- The 1840 and 1850 Census for Sumter District shows James Warren Jackson and Timothy H. Jackson living with Rebecca Kolb Jackson, wife of Tyre Jackson.
Records of George Brown, Privateer Township, Genealogist:
1. THE JAMES WARREN JACKSON FAMILY
Warren married Rebecca DuBose. There is some speculation that her family may have been around Davis Station in Clarendon Co. I have not been able to confirm any information about Rebecca's family. Warren and Rebecca had six children. The first child was Timothy Hugh Jackson born 5/1/1856 followed by Frances Isabella Jackson born February 24, 1960, Henrietta Jackson born 1861, Camilla (Mellie) Jackson born 1865, James Warren (Jim) Jackson born 11/5/1866 and Susan Savilla Jackson born 12/10/ 1869. All of the children were born in Sumter Co., SC. The family lived in a section of Sumter Co. that Albert Jackson called Shilo. This area is near the current home of Gilbert Barkley.
Warren served the CSA during the War Between The States. His Military Service records indicate that he served as a private in Co. H, 5th South Carolina Calvary (Ferguson's Regiment), CSA formed by consolidation of 14th and 17th SC Calvary Battalions (Capts.Harlan's and Whildens Indpt. Cos., SC Calvary.) The January 22, 1863 muster roll listed him, Age 34 and enlisting at Camp Hampton by Capt. Nettles. The August 31, 1863 show that he was on furlough with days from Oct. 9, was sick at home and had lost a horse at Morris Island, August 1, 1863. The October 31, 1863 muster roll indicated that he was sick in ?. Warren returned to service before the next muster report. This report of December 8, 1863 recorded that he had lost a horse and that on December 15, 1863 he was furnished another horse. The next report available, June 6, 1864 said that he was in Jackson Hospital, Richmond, Va. This report gives credibility to a story passed down through the family over the generations that told of Warren's wife Rebecca going to Richmond alone in a horse and buggy to get Warren from the hospital and bring him home. The muster roll on July 8, 1864 noted that Warren had been transferred to Hugn.? Spars.?. The October 27, 1864 muster roll reported that Warren had been wounded in action and sent to the hospital on October 28, 1864. The last muster roll found was November 2, 1864 which simply stated " Received Clothing". Warren must have returned home after the November muster because he said that he fought in the Battle of Dingle's Mill on April 9, 1985 in defense of Sumter, SC. Potter overran their position and occupied the area on the same day that Lee surrendered at Appomattox Court House, VA. During Potters raid, his men burned the gin of Major R. B. Cain. The plantation home burned in a fire in 1888, and the homeplace was later bought by Frank and Frances Jackson, was bought from heirs by their son, Albert Johnny Jackson, passed to his children and bought from heirs by his grandson, Larry M. Jackson (current owner ñ 1999). Warren (Francesí father) moved into a house on the property which was known to the family as the "old double house". All that currently remains of Warrenís house are the foundation stones.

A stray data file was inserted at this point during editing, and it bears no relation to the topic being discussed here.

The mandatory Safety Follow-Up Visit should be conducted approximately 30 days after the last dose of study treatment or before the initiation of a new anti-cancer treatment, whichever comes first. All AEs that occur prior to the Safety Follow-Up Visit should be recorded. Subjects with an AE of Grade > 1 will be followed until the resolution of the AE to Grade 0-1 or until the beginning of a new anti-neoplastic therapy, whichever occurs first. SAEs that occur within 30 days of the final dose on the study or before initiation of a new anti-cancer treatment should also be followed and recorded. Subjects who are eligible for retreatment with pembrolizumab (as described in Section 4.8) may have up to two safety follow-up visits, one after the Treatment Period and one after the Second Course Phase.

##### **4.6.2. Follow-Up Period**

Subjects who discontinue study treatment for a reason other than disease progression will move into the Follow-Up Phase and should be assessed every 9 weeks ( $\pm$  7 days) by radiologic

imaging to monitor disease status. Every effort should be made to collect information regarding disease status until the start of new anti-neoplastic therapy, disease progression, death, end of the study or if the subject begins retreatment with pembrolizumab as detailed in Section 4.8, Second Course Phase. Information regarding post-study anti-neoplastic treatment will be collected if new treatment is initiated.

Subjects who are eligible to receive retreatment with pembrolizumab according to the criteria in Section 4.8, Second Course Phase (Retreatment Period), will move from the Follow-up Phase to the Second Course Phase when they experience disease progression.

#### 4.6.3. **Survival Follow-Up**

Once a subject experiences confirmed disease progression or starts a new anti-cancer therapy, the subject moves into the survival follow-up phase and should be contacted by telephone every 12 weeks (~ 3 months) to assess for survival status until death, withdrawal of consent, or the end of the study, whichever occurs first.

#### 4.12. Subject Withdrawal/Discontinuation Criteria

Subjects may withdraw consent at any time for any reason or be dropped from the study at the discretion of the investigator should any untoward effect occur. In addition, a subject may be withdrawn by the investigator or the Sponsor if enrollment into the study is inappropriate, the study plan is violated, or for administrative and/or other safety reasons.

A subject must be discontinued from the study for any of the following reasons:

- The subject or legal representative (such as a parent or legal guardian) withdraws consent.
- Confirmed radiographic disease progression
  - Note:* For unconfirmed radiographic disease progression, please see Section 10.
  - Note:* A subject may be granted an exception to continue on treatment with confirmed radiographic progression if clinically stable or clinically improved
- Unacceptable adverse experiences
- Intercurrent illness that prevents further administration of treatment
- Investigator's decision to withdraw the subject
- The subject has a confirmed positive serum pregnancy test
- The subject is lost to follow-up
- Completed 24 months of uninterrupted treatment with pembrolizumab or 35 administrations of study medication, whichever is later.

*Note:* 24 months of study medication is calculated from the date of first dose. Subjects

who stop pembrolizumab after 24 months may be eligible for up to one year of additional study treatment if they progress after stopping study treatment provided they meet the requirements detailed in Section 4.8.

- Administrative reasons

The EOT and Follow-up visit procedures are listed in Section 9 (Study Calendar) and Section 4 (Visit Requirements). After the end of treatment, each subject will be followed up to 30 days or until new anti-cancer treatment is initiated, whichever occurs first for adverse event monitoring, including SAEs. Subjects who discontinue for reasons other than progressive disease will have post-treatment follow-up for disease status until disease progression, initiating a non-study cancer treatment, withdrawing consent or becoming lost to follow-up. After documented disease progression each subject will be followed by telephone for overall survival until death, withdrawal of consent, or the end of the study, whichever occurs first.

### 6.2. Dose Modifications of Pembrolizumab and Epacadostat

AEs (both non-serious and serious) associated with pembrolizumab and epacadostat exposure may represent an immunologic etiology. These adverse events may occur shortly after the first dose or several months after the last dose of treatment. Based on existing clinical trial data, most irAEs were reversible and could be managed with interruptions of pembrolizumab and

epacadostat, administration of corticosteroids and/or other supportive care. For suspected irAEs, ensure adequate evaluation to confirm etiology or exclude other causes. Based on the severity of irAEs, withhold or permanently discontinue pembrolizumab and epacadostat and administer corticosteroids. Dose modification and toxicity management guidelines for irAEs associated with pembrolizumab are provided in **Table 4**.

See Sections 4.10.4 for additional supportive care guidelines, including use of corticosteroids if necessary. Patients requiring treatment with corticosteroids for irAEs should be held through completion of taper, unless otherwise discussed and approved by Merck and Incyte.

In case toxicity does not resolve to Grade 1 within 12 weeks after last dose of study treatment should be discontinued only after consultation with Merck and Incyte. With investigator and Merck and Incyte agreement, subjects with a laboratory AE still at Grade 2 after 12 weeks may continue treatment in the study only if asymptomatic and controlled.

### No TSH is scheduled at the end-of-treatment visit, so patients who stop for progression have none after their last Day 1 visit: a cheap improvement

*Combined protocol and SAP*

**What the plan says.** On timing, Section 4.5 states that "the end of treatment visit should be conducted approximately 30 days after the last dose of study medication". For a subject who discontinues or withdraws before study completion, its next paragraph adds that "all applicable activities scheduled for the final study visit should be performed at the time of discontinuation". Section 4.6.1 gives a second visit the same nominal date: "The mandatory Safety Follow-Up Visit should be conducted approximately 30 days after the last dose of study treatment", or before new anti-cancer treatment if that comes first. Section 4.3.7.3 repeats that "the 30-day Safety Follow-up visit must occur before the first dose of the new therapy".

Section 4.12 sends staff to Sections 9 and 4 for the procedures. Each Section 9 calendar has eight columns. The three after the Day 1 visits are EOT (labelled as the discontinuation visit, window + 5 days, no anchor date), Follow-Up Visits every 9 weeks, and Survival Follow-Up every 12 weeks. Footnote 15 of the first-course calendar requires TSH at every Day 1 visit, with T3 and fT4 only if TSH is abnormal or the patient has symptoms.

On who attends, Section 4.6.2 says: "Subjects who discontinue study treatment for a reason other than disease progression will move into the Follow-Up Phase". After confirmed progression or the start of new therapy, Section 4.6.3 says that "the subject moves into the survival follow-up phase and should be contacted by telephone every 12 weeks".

(New information: August, 99 to be incorporated in story and referenced when follow-up completed:
Subject: Re: Co. H, 5 SC Calvary
Date: Thu, 12 Aug 1999 14:25:55 EDT
To: Angela Jackson
Thanks for the information on your ancestor, PVT James Warren JACKSON of Co. H, 5th SC Cavalry. I had him listed as "J. Warren," so now I know his first name. What were his birth and death dates, and where is he buried. What did he do postwar?
Co. H was known as the "Santee Guerrillas," and was raised in Sumter and Clarendon Districts by CPT William NETTLES of Privateer, SC. It was originally Co. A of the 14th Bn. SC Cavalry, which as you know was consolidated into the 5th SC Cavalry in January 1863. The Santee Guerrillas spent the first years of the war on coast defense duty in SC, and was stationed variously at McPhersonville, Pocotaligo, Mt. Pleasant, and Charleston. In April 1864, the 5th SC Cavalry was ordered to VA, along with the 4th and 6th SC Cavalry, where they were formed into Butler's Brigade, Hampton's Divison, Army of Northern VA.
PVT J. Warren JACKSON was wounded at the battle of Burgess' Mill, southwest of Petersburg, on 27 October 1864. In this same battle, the regimental commander, LTC Robert J. JEFFORDS was killed, as was one of Wade Hampton's sons. "Hugn.Sprgs." was undoubtedly the Confederate hospital at Huguenot Springs, VA.
It is quite possible that PVT JACKSON fought at Dingle's Mill in April 1865, since most of the Confederate troops there were comprised mainly of militia units and convalescents. At that late stage of the war, the South had little else left.
I have the names of several other descendants of Co. H, if you are interested. One, Bob Brown of Dalzell, SC, is also an authority on Potter's Raid, and lives down the road from the site of Dinkin's Mill, another "battle" during Potter's Raid.
Hope the above information helps. Let me know if you have any questions, or need any additional information.
In 1881, Warren and his brother Timothy H. Jackson bought 170 acres from J.T. Ramsey. This land was bounded by D. J. Lynum and G. F. B. Haynsworth. In 1885 Warren and Timothy transferred 25 acres of land bounding on Mrs. Mary McCall and Warren's land to Warren's daughter Henrietta Gaymon and her husband. Warren bought 25 acres adjoining McCall, T. H. Jackson and T. J. Jackson on January 16, 1893.
On January 26, 1893, Warren and his brother Timothy transferred 25 acres adjoining Gaymon, Turner, McCall and Jackson to Warren's daughter Frances I. Jackson. Warren transferred 40 acres bounded by Haynsworth, Jackson, Nettles, Turner to his brother, Timothy H. Jackson on Jan 12, 1893. Warren and T.J. Jackson transferred 31 acres bounded Gaymon, Turner, Nettles, Geddings to William J. Jackson on January 16, 1893".